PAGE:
My Menu Overview
The last tab in here is My Menu. This is something that is relatively new and expanded with Sony. This is what other camera manufacturers have been doing for a while. It allows you to go through this list of 250 some-odd items or something like that and select a few that you really want to access and put them in My Menu. You do have the options of hard buttons on the camera, you have the function menu on the back, which is your shortcut menu, or you can create My Menu. What you can do is you can go in here and add and organize items. Let's go ahead and do that right now and see if we can customize our camera a little bit. We're gonna go into the menu system. Let's go up to My Menu. There's nothing in here right now. You can see we're on page one of one, and this is just the organizing page. Let's add some items. Let's add File Format. We'll add it to that location. Let's choose JPEG Quality, and we'll add that there. Let's go down, find something else. Actually we're gonna go to the ri...
ght. You can see we have 32 pages of information. Let's just add some random stuff. Drive Mode; yeah, that's fine there. Adding that in. Let's go find one more. Let's go Focus Area. But this one's really important, so I wanna move this up to the top of the list. So that's up here. I'm gonna hit the menu to back out of this because it says down here, MENU; that's the back-out symbol, so I'm gonna hit Menu. Now under one of one, you can see, here are the items that I've chosen and that I've organized the way that I want to. If I want, I can add another item. Let's just go change something. Let's do the face priority. We can move this and put this on a second or third page if we want. Let's say we wanna have some things dealing with focusing on page three. So we've added that here. I'm gonna hit Menu to back out of here. Now we have our first items in here. We have a new page that we're starting. I forget how many pages; I think there's five pages of information that we can have in here. What I've done in the past is I've organized my first page as general settings and then my second page as landscape settings, and my third page is video settings. So I can go there and find the quick summary of all the features that I would normally like to have access to, but I don't wanna gotta go hunt through the Sony menu system and try to find it. It's a great way to make the camera quick and easy to work with. Yeah, I've made a few complaints about the Sony menu system, but it's improved a lot. We've got a lot of different ways to customize the camera, and I think anyone who has this camera for more than a few weeks and plays with the system a little bit is gonna learn it forwards and backwards and get the system set up the way they want so that they're not wasting time out in the field. I think if you go through the trouble of what we just did in the class, going through all the menus, getting things set the way you want, work out a nice My Menu, it's gonna be a really fast and easy system to work with. Kenna.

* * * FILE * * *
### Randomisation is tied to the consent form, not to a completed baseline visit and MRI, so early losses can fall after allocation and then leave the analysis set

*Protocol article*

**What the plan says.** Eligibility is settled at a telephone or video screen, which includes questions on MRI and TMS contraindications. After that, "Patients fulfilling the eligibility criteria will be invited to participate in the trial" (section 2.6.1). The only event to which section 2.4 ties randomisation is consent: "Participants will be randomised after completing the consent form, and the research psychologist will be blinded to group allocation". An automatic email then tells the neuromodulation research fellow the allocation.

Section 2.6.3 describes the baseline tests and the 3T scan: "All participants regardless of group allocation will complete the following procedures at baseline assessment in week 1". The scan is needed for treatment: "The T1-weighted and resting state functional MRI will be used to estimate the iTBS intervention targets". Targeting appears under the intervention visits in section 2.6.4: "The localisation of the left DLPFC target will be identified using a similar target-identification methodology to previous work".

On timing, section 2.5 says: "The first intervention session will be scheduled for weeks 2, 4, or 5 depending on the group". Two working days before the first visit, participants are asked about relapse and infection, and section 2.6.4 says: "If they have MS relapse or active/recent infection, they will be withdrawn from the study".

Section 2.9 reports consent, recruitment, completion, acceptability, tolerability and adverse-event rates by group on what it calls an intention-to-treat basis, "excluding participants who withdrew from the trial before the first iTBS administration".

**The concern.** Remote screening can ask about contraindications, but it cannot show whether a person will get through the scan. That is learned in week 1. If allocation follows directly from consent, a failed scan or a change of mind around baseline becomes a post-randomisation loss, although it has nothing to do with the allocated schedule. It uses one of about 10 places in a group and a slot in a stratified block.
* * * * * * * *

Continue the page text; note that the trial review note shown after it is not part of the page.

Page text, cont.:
Maybe we can take a couple of questions now before we keep going. Yeah, go ahead.
Can you show us where we can find the shutter count for the camera?
Oh, I'm sorry.
No, I'm not allowed to do that. It doesn't have a shutter count that it shows us directly. There may be some aftermarket programs that you can hook up on the Internet, plug the camera in with its USB connection. I haven't tried this version on some of the shutter counts that I've already downloaded. There's a number of people that have made shutter count profiles where they can go in and find that information in the data, but there's nothing in the camera that will show us directly.
We have a question from Loretta Clark who says, "Are there any issues with this camera that you could envision when it comes to night-time photography?" She says, "I know about the star eater problem, but I'm thinking more of the battery overheating with multiple or very long exposures." And then, "Do you get hot pixels with it?"